If you are one of those people who speeds up your listing process by making everything the same price and having your repricer adjust it, make sure it either reprices immediately or that you have different prices/rules for products vulnerable to profiteering charges. I have clients, for example, that will have a $100 price for some cheapie product that sits there on the listing for days because they are the only seller.
Additionally, as exhausting as it is, you need to be aware of how world events will affect your business. We are all in a lather lately over tariffs and the trade war with China, but everything matters. FDA court cases or rulings, bad PR for Amazon, EU law changes, anti-trust lawsuits worldwide, sanctions, civil unrest…the list goes on and on.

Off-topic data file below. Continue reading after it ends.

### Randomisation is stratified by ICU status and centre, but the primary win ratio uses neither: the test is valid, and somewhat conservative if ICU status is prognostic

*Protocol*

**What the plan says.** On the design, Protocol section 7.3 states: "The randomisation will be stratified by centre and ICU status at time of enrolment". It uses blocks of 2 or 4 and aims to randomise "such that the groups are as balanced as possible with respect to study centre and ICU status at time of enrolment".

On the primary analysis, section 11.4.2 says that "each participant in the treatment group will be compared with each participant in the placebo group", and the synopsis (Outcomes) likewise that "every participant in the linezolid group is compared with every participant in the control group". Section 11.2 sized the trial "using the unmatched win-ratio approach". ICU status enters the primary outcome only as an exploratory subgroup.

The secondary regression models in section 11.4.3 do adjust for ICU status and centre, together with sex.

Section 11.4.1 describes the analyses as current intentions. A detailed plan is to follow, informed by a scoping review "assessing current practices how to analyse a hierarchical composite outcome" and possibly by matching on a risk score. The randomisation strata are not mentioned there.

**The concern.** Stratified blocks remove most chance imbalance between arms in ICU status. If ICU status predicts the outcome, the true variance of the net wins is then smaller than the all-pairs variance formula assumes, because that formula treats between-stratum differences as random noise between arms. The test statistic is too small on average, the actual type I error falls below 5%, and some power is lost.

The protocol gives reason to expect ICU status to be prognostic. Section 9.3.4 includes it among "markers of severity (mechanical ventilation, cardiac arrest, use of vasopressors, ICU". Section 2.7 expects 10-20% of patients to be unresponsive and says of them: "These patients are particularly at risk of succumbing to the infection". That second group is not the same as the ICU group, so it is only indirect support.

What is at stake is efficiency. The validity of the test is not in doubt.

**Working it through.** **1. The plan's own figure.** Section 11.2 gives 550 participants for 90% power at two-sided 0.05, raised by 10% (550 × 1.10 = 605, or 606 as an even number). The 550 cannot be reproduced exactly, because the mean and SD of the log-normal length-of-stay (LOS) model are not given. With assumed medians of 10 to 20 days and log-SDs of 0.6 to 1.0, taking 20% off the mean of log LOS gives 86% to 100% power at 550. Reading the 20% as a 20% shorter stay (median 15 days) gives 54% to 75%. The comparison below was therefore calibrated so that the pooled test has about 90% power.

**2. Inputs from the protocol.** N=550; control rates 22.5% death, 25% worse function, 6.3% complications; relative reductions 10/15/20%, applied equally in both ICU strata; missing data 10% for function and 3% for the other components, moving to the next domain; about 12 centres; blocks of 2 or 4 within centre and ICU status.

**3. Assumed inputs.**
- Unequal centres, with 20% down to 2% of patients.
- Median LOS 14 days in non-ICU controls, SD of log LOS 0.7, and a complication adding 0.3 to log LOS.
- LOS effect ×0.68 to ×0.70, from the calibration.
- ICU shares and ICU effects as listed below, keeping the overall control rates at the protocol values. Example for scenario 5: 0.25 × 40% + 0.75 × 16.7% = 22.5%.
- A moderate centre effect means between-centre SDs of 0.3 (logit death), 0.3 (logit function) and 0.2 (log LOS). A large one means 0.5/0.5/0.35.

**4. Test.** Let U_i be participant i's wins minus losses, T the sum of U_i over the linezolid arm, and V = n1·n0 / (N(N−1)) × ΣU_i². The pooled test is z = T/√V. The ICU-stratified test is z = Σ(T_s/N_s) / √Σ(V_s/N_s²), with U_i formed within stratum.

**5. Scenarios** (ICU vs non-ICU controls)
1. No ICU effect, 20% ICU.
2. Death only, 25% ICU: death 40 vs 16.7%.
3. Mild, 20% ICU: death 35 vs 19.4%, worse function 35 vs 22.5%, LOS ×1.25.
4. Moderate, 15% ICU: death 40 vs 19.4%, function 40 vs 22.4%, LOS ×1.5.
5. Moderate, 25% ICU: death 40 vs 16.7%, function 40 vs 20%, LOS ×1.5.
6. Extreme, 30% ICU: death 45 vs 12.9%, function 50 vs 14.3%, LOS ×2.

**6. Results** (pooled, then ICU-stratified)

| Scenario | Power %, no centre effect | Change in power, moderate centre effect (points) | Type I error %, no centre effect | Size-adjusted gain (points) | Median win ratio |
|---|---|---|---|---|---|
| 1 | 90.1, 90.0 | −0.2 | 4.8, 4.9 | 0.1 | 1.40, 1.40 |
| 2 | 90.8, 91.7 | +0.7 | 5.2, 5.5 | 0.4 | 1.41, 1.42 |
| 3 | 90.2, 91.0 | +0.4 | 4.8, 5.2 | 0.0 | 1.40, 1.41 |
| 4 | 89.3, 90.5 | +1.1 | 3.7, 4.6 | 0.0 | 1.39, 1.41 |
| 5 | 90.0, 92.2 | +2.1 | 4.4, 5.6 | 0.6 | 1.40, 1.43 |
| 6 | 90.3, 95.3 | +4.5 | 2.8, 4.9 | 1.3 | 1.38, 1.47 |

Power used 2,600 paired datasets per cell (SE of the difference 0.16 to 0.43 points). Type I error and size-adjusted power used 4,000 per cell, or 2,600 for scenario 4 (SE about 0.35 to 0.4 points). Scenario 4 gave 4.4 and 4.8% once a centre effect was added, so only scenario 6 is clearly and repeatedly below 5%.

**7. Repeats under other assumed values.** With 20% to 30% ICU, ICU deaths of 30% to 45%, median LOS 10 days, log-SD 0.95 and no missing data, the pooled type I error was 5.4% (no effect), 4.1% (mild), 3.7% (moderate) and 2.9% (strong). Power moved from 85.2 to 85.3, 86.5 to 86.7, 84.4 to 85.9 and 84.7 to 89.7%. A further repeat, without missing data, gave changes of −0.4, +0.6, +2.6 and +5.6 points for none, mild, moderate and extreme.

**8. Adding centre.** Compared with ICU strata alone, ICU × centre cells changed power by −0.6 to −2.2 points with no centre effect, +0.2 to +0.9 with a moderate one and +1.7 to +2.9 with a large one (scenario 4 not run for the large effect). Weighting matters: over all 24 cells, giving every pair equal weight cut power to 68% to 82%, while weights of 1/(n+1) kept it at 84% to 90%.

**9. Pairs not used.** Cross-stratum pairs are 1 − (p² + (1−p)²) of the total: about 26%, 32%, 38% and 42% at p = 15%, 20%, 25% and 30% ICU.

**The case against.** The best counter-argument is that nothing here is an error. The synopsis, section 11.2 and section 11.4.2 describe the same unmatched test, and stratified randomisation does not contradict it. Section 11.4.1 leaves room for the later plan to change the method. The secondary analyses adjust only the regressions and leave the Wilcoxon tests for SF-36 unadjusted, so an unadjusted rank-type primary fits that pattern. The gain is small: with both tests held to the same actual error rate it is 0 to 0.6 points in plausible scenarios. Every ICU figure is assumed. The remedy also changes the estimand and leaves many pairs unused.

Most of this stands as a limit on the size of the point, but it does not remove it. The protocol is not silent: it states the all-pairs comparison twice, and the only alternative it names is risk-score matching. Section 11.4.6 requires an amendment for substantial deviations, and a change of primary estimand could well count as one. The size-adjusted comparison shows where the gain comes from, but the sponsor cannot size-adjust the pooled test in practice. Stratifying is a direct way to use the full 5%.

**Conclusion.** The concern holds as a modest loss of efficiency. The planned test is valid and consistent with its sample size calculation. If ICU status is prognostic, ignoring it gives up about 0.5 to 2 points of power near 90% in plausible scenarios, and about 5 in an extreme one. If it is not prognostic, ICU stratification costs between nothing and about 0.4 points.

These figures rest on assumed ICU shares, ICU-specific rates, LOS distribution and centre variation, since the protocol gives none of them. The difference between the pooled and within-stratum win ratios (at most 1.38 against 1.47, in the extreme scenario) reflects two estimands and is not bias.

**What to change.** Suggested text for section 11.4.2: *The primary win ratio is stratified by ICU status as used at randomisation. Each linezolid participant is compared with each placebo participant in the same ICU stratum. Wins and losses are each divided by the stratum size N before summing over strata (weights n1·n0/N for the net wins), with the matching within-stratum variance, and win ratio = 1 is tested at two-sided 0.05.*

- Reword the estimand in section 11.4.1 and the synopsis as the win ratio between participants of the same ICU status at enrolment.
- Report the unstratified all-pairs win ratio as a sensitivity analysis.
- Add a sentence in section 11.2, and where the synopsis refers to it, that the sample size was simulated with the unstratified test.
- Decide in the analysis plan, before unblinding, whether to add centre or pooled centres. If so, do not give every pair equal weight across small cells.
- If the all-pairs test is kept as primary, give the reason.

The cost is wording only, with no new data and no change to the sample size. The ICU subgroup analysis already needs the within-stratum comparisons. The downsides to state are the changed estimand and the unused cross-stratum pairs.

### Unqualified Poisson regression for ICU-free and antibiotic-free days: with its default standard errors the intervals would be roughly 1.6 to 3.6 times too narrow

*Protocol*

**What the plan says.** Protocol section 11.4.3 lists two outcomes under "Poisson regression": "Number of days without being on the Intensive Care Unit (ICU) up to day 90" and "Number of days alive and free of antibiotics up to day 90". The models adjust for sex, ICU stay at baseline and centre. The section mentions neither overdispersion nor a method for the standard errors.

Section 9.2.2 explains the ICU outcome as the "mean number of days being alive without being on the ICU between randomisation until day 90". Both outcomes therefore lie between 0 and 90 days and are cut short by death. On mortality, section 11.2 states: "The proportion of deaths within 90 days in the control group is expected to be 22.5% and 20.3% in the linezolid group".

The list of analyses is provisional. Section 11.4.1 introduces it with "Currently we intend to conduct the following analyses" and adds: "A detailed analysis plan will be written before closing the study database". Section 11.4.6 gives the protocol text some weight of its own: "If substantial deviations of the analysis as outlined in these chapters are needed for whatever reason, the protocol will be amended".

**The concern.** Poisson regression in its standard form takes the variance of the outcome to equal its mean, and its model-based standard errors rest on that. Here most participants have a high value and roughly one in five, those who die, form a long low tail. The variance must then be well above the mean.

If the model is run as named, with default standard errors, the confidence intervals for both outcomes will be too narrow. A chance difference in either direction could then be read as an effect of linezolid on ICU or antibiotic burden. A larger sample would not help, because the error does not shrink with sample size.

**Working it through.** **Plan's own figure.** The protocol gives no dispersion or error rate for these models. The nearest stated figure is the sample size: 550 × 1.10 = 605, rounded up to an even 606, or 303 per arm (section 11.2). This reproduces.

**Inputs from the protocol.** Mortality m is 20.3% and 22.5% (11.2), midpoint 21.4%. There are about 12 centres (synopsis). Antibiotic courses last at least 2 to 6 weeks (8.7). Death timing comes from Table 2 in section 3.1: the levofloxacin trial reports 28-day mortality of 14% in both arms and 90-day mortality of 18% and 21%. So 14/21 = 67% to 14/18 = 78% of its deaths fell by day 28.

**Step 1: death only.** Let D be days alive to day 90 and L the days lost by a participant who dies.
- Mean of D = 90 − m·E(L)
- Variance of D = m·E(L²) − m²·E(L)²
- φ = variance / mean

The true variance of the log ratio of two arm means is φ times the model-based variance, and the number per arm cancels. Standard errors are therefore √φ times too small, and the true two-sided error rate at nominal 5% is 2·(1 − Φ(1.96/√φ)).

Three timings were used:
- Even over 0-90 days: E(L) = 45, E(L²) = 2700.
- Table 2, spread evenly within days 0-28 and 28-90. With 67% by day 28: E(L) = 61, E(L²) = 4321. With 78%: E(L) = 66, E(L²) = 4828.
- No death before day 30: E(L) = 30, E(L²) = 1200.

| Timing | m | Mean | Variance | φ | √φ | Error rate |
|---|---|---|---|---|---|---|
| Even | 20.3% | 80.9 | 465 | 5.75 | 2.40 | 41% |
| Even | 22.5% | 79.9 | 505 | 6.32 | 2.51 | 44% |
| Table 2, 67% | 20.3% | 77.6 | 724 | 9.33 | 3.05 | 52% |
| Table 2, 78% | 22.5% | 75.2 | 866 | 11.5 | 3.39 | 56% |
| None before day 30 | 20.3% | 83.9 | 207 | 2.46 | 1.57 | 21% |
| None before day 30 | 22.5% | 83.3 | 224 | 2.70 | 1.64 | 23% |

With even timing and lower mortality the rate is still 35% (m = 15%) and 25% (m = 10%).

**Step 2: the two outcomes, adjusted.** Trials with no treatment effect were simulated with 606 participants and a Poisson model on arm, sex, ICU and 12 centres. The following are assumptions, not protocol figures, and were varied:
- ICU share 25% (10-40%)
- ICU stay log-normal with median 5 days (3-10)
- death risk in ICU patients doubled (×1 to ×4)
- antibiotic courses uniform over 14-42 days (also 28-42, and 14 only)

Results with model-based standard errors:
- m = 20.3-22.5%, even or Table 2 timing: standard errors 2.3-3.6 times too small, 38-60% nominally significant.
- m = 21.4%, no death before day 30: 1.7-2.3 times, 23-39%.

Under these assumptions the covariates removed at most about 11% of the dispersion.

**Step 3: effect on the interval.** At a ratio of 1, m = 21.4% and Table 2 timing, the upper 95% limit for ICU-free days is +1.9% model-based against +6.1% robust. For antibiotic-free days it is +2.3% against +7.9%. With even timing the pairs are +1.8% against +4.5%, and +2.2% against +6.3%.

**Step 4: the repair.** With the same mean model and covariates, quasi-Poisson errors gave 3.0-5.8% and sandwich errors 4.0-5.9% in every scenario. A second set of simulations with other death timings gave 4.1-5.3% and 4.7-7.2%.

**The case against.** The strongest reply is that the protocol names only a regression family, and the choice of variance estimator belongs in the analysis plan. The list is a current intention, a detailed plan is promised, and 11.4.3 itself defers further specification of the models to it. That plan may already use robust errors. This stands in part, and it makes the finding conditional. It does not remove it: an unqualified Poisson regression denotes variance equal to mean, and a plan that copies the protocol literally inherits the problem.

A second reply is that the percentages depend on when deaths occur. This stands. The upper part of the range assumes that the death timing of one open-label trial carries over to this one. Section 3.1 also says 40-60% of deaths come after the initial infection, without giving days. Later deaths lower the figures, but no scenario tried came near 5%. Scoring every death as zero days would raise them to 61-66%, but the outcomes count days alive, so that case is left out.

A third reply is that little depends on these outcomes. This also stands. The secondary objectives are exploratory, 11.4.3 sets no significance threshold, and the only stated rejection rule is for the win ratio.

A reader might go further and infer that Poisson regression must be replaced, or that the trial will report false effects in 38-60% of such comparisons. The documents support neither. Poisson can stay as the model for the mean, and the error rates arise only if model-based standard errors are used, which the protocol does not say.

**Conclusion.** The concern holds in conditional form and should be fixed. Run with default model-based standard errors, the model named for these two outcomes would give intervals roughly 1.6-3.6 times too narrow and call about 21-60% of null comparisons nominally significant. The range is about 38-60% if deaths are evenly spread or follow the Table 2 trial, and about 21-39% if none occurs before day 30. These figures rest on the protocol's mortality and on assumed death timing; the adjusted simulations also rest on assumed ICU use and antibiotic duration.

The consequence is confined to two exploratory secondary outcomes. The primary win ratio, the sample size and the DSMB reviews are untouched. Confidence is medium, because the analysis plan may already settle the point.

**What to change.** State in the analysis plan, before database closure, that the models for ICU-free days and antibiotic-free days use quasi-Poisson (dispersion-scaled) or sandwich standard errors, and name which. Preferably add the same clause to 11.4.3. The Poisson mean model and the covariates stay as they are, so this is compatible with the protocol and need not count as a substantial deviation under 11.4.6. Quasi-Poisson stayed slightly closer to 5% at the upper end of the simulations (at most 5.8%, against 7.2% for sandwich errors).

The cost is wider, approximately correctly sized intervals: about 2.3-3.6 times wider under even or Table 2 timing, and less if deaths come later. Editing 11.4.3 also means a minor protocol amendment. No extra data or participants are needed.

My clients were accidental profiteers. Hopefully we can get them back. I hope this blog keeps other sellers from getting suspended in the future.
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- ecom Chicago. Cynthia returns to Chicago in October (October 16-18, Elk Grove Village, IL).
- Cynthia will also be attending the Conversations Conference in Austin, TX Sept 13-15. Find out more HERE and please say hi!
- Even Amazon’s own products are getting hijacked by imposer sellers. “Not even Amazon itself is safe from getting hijacked,” states this recent article by The Verge. That entire story is HERE.
- “Amazon’s sales platform may be too big to police,” says Casey Newton of The Verge in an article released today. Read that HERE
- Even the Wall Street journal has joined the recent chorus of media outlets concerned about the Amazon platform. In an extensive article, the WSJ’s opening volley is “Just like tech companies that have struggled to tackle misinformation on their platforms, Amazon has proven unable or unwilling to effectively police third-party sellers on its site” . That article is HERE but may be behind a paywall.